Interest rate liberalisation and economic growth

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Chapter Five Financial Liberalisation in Nigeria


This chapter is the second of the three chapters that focus on the financial liberalisation policies as implemented in the selected ECOWAS countries. The experiences of these countries’ financial liberalisation policies, as mentioned, will serve as a basis for the empirical investigation presented in chapters seven and eight. This chapter is sub-divided into eight sections. The second section deals with the origins of financial repression and liberalisation in Nigeria. The third section is a discussion of the origin of interest rate liberalisation in Nigeria, whilst the section after that looks at the trends of the interest rates and financial savings in Nigeria before and after financial liberalisation. Section five looks at the challenges posed by interest rate liberalisation in the Nigerian economy. This section also looks at financial development such as financial deepening and investment. It also investigates the influence of interest rate liberalisation on the sectoral allocation of credit in the Nigerian economy as well as trends of financial depth, interest rates, interest rate spread and economic growth before and after financial liberalisation together with the prevalence of foreign currency deposits in the domestic banks. In section six, the origin of capital markets in Nigeria, trends of capital account liberalisation and economic growth before and after financial liberalisation are analysed, and also current developments in the Nigerian stock market as well as challenges of the capital market are presented. Section seven presents a chronology of financial policy reforms that have been implemented since 1980, whilst in section eight, some concluding remarks are presented.

The origins of Financial Liberalisation in Nigeria

After serious external debt and balance of payment crises in the middle of the 1980s, Nigeria changed its economic policy from direct to indirect market-determined through the Structural Adjustment Programmes (SAPs) in 1986. Since then several reforms have been carried out including liberalisation of capital account and financial reform by the governments. Following the financial reform of the 1980s, the financial system in Nigeria has changed. The removal of foreign exchange controls and deregulation of financial markets have substantially changed the environment in which monetary policy operates. Government securities and interbank market have deepened, interest rate are determined freely, and reflects market sentiments, and new indirect instruments of monetary controls are developed. At the initial period of the reform programme, inflation rose from 5.4% in 1986 to 40.9% in1989. With the withdrawal of government fund from commercial banks, inflation rate fell drastically to 7.5% in 1990 (Adebiyi, 2005).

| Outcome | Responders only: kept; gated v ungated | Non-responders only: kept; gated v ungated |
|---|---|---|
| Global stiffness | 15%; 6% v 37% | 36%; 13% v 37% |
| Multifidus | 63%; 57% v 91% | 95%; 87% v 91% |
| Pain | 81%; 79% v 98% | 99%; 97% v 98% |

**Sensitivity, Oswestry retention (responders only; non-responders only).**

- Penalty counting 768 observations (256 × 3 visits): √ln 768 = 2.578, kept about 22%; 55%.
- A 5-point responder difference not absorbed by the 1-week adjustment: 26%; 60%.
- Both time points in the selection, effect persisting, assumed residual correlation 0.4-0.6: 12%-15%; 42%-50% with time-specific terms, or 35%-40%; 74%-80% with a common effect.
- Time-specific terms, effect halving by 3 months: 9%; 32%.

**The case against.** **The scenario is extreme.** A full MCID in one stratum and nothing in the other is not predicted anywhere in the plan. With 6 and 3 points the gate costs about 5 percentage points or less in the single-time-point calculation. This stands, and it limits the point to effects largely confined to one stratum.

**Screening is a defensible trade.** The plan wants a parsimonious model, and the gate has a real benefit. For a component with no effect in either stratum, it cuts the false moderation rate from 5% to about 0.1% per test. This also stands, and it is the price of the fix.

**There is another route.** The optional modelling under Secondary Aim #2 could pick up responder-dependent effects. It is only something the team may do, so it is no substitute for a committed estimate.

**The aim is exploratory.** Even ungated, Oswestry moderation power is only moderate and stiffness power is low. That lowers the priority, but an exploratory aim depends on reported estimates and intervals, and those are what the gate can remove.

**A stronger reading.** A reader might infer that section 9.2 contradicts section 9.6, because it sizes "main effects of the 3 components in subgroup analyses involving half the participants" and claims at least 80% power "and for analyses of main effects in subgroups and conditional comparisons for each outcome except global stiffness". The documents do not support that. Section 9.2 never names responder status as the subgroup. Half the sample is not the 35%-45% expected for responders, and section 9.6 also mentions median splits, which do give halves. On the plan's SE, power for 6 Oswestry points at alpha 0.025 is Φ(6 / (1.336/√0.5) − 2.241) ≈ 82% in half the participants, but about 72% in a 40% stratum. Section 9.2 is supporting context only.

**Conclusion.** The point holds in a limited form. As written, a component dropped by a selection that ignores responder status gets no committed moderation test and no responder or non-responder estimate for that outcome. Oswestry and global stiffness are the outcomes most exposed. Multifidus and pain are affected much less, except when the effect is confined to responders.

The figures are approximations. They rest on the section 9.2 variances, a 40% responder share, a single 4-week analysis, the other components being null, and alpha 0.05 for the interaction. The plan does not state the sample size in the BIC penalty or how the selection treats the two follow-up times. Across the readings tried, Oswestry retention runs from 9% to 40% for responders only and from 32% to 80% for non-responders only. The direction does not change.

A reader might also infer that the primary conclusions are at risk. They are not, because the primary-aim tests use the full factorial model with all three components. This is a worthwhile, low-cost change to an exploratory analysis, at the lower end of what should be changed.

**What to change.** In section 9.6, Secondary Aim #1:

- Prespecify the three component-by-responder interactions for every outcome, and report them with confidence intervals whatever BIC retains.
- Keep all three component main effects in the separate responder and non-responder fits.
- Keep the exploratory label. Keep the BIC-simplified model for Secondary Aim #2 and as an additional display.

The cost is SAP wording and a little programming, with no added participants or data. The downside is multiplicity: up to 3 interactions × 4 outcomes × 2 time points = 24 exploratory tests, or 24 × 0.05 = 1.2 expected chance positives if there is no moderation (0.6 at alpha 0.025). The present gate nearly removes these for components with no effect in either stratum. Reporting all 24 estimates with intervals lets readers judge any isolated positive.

However, with the increase of financial and banking crises at the beginning of 1990, inflation reached its highest level of 72.8% in 1995. A return to democracy in May 1999, with good policy programme, helped to reduce inflation to 6.9% in 2000. The main factor behind the inflationary pressure during this period was the lack of budgetary discipline combined with monetary financing and/or domestic debt financing of budget deficit (Adebiyi, 2005). This was mainly due to the lack of harmony between fiscal and monetary policies, which hindered the effectiveness of monetary policy between 1986 and 1998 (Adebiyi, 2005). There is a direct link between monetary policy and the fiscal operations of the government. When deficit fiscal policy is taken, there is a possibility that part of that deficit will be financed by the government through borrowing from the banking system. The portion to be financed from the domestic banking system is part of the aggregate bank credit to the economy. There are serious implications when that portion is exceeded and/or is partly or wholly accounted for by the Central Bank. In this connection, the magnitude and pattern of government fiscal operations have been a major source of ineffective monetary control in Nigeria (Ojo, 2001).
In response to these developments, the private sector has responded by requesting higher real interest rates on government securities and by increasing its foreign exchange holding of foreign currency. This has led to a situation where many Nigerian residents hold a considerable part of their financial wealth in US dollars or other foreign currencies as a hedge against inflation (Ojo, 2001).

The origins of interest rate liberalisation in Nigeria

The Structural Adjustment Programme (SAP) was adopted in 1986 against the background of international oil market crashes and the resultant deteriorating economic conditions in the country. It was designed to achieve fiscal balance and balance of payments viability by altering and restructuring the production and consumption patterns of the economy, eliminating price distortions, reducing the heavy dependence on crude oil exports and consumer goods imports, enhancing the non-oil export base and achieving growth (Central Bank of Nigeria (CBN), 2008). Other aims were to rationalise the role of the public sector and accelerate the growth potentials of the private sector. The main strategies of the programme were the deregulation of external trade and payments arrangements, the adoption of a market determined exchange rate for the Naira, substantial reduction in complex price and administrative controls and more reliance on market forces as a major determinant of economic activity (Adebiyi, 2005). With the switch to indirect instruments came the change of the goal of monetary policy to the reduction of inflation. This change was prompted by the belief that monetary policy has only temporal effects on real variables and long run effects on prices. Empirical evidence over the years has shown that low inflation is a prerequisite for economic growth. Given the high levels of inflation in the country at the time, especially after the implementation of the reforms policy, there was the need to bring inflation under control before a sustained path to growth could be attained. Using the implementation of policy in line with the IMF financial programming framework, control of growth in money supply became a very important factor in the fight against rampant inflation (CBN, 2008). Targets were set each year for growth in broad money and inflation rate. According to Adebiyi (2005) and Ojo (2001), the implementation of the policy has involved monitoring the deviation of growth in money from target. Controlling the growth of money supply proved to be a difficult task, especially in the years just after financial deregulation. The almost simultaneous deregulation of both the domestic and foreign sectors led to problems from different sources.